Why Build an RV?
There are two questions which most people ask when you tell them that you are building an airplane;
1) Why are you building an airplane?
2) Why are you building a Van's RV 7/A?
I didn't just wake up one day and say to myself "I need to build and airplane". Well actually, that's exactly what happened. Then I spent a considerable amount of time afterwards trying to justify that dream. Needless to say, I convinced myself that this is what I wanted to do. And believe it or not, it was pretty easy.
I used to own a Cessna Hawk XP, 758ND. It was a nice airplane, flew well and never really gave me heartburn. But, it was slow. Crossing the country at 125 knots is painful, and this was with a 195 hp six cylinder IO-360-KB. Add a good headwind and you have the makings of one very long trip. After reviewing my logbook, I realized that I usually only carried one passenger, so a two seat airplane would work for me.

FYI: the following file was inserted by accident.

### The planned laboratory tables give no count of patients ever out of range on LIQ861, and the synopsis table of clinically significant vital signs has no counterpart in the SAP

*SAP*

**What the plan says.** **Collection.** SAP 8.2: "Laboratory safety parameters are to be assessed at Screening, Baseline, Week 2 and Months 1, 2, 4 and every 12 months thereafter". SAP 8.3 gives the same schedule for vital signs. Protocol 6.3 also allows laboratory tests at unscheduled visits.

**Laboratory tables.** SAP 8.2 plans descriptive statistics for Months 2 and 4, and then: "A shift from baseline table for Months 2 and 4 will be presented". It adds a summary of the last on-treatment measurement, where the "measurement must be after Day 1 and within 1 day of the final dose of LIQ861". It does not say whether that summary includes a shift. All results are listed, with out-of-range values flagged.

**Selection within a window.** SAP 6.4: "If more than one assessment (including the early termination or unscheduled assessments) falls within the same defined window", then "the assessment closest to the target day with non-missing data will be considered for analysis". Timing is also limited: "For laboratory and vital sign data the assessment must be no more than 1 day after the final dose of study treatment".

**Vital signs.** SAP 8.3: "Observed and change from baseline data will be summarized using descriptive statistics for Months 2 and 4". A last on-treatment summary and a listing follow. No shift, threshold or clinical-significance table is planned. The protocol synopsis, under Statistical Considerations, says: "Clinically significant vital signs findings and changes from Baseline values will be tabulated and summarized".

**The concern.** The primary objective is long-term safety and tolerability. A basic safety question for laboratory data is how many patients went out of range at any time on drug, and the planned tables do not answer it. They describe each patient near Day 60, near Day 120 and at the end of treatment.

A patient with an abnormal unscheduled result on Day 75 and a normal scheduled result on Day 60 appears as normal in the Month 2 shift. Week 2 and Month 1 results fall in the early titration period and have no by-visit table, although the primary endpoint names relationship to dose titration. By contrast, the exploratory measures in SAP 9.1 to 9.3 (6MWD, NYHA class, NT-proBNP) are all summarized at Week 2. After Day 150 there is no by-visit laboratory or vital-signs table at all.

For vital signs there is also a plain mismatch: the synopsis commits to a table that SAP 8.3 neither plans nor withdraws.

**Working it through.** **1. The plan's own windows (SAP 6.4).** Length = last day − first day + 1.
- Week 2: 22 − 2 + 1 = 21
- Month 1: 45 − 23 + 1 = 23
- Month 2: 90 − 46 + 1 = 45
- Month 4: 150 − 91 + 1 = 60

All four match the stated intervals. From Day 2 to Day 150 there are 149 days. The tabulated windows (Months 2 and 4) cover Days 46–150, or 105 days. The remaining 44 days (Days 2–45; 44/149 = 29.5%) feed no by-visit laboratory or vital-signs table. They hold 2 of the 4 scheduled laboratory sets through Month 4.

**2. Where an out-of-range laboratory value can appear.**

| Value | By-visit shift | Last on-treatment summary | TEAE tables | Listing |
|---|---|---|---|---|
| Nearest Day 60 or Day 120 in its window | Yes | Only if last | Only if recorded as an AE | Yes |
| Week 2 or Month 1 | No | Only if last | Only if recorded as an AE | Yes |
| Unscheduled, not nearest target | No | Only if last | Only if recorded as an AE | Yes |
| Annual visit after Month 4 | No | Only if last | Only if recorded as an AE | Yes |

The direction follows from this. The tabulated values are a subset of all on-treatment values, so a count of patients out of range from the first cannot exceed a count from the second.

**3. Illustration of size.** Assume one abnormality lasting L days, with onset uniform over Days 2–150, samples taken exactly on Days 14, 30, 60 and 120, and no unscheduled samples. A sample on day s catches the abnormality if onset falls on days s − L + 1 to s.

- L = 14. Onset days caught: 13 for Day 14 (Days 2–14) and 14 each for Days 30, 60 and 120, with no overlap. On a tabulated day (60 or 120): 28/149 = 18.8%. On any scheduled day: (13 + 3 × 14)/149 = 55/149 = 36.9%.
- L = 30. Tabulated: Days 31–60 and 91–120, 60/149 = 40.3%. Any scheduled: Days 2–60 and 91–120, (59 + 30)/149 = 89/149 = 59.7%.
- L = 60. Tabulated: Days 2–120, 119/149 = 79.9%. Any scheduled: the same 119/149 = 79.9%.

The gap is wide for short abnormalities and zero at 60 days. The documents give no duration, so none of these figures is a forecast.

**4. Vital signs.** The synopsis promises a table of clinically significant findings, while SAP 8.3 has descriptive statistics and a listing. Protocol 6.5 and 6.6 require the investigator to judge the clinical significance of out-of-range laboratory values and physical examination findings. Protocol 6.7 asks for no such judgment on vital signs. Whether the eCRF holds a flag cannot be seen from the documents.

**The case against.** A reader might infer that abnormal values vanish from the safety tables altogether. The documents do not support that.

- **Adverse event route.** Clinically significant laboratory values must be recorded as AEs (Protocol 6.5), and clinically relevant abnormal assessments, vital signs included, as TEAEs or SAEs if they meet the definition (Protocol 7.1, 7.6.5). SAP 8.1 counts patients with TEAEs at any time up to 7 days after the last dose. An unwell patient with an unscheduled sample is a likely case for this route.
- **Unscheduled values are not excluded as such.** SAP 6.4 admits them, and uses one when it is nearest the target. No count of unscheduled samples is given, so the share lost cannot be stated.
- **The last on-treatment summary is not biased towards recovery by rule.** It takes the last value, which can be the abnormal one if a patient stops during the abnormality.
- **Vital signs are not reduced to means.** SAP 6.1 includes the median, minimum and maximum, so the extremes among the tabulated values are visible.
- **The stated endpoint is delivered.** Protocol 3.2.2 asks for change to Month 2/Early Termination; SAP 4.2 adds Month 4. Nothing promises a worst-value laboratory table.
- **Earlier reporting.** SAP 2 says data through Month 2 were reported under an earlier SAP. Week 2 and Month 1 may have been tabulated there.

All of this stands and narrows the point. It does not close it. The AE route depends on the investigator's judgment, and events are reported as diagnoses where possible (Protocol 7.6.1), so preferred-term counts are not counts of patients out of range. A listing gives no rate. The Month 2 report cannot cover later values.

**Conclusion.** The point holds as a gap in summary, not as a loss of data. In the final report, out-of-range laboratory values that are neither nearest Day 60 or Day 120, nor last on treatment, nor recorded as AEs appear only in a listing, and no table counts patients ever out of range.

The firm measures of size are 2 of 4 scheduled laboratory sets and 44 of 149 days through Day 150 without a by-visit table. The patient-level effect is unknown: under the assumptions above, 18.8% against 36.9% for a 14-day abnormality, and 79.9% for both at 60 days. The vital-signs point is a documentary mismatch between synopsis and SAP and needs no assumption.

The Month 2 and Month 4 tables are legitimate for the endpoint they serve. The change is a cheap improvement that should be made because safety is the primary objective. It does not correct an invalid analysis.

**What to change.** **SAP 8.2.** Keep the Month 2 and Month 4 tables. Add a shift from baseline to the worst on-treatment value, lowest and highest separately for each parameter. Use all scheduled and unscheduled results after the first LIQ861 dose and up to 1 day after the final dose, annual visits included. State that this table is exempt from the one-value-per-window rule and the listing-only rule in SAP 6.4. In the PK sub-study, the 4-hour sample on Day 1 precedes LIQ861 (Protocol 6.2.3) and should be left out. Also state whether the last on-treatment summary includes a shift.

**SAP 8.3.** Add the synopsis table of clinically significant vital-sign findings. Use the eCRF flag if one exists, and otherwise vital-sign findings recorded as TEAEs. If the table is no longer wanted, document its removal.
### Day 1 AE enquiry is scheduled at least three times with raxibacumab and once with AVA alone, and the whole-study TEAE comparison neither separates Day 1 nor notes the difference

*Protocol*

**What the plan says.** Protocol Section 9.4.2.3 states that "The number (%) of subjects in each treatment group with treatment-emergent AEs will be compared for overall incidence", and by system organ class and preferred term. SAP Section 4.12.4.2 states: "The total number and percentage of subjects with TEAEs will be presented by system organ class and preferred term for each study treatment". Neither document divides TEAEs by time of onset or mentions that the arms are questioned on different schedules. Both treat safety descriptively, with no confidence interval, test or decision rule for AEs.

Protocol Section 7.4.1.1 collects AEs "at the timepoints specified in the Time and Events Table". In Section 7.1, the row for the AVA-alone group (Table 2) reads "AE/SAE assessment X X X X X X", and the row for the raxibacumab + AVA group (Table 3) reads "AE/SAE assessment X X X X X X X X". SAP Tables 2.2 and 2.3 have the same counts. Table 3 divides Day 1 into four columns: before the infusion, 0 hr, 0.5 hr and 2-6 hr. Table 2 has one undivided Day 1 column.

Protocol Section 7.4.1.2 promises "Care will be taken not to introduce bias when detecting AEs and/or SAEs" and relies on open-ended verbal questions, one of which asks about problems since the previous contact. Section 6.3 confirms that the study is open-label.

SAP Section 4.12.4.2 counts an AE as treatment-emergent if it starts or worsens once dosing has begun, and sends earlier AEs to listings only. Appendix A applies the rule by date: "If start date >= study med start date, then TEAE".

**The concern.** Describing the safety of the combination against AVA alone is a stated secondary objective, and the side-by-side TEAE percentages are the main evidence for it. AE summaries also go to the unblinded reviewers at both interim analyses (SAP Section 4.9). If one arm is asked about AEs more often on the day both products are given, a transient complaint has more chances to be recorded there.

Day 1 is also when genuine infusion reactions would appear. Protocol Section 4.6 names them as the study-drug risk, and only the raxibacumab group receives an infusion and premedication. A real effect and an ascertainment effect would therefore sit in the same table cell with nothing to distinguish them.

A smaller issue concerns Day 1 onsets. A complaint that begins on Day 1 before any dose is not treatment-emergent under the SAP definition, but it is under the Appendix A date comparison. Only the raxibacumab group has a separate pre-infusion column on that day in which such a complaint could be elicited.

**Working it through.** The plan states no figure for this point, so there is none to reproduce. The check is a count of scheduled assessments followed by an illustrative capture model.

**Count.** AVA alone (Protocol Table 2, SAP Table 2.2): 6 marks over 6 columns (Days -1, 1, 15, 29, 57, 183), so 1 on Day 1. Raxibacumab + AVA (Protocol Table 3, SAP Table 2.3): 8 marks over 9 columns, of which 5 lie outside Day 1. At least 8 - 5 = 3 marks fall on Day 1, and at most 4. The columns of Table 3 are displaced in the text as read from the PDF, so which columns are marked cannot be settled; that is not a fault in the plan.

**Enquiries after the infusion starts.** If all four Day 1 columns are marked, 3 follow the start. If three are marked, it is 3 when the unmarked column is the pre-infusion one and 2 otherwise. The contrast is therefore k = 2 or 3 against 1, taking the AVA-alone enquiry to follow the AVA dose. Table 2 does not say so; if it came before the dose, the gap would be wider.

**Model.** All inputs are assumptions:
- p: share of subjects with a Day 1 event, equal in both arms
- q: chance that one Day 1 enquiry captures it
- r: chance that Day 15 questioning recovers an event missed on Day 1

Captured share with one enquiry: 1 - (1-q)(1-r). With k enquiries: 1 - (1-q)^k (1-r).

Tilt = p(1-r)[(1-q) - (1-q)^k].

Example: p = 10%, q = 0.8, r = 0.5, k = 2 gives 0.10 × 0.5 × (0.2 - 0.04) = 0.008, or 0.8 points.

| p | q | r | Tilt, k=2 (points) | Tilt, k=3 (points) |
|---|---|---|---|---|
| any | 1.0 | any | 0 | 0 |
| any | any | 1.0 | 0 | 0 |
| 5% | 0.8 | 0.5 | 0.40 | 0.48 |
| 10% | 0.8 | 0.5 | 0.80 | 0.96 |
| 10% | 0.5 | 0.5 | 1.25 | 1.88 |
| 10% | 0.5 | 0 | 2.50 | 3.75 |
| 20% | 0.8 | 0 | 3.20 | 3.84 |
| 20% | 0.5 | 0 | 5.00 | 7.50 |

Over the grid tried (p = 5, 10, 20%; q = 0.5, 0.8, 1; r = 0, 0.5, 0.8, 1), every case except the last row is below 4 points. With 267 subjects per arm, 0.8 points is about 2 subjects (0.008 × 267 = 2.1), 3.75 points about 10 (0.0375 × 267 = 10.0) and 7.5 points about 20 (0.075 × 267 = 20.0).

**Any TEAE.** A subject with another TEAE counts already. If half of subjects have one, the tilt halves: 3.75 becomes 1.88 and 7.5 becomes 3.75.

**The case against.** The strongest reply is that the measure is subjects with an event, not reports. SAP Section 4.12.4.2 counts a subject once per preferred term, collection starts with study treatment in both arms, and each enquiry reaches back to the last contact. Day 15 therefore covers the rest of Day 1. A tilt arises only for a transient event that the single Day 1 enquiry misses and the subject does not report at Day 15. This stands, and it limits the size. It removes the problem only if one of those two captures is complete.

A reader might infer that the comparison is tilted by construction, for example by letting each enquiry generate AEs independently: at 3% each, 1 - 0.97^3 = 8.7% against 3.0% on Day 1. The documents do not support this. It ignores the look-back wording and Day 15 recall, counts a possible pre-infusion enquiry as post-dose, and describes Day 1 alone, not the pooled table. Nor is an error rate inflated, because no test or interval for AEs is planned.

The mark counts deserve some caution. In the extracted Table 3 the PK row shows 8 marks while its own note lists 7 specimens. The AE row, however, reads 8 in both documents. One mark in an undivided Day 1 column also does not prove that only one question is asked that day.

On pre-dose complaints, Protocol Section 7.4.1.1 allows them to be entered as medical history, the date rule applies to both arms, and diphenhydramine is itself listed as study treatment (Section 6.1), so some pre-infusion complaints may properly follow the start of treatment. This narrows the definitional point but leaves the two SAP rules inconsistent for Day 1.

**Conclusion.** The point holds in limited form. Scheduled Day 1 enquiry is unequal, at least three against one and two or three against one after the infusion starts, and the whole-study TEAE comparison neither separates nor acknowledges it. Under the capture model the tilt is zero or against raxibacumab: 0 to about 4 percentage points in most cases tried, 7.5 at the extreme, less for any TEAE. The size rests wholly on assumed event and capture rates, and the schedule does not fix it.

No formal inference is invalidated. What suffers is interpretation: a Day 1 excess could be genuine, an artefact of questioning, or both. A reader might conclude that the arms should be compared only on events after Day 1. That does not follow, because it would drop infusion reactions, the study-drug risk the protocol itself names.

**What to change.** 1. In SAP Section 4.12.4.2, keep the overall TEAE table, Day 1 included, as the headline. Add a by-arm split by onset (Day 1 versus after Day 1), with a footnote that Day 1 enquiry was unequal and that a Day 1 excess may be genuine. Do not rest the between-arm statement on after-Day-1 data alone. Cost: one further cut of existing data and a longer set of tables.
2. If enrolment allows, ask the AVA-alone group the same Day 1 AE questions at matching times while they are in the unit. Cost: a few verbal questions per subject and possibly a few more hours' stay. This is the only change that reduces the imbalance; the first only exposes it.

I've done a fair amount of aluminum construction and riveting in my past and I feel comfortable that I can master that again. I have less experience with fiberglass construction methods so I'm opting to build an all-aluminum airplane. I did attend a Sportair class though, just to make sure. I highly recommend it.
I also felt that I needed to stimulate my flying just a bit. How about some aerobatics? An RV7 will handle 6 positive G's and 3 negative G's, not that I intend to push the envelope.
Now which kit plane would satisfy some or all of these needs, plus be in wide production, have several models to chose from, and be cost effective? You guessed it, Van's RV 7A.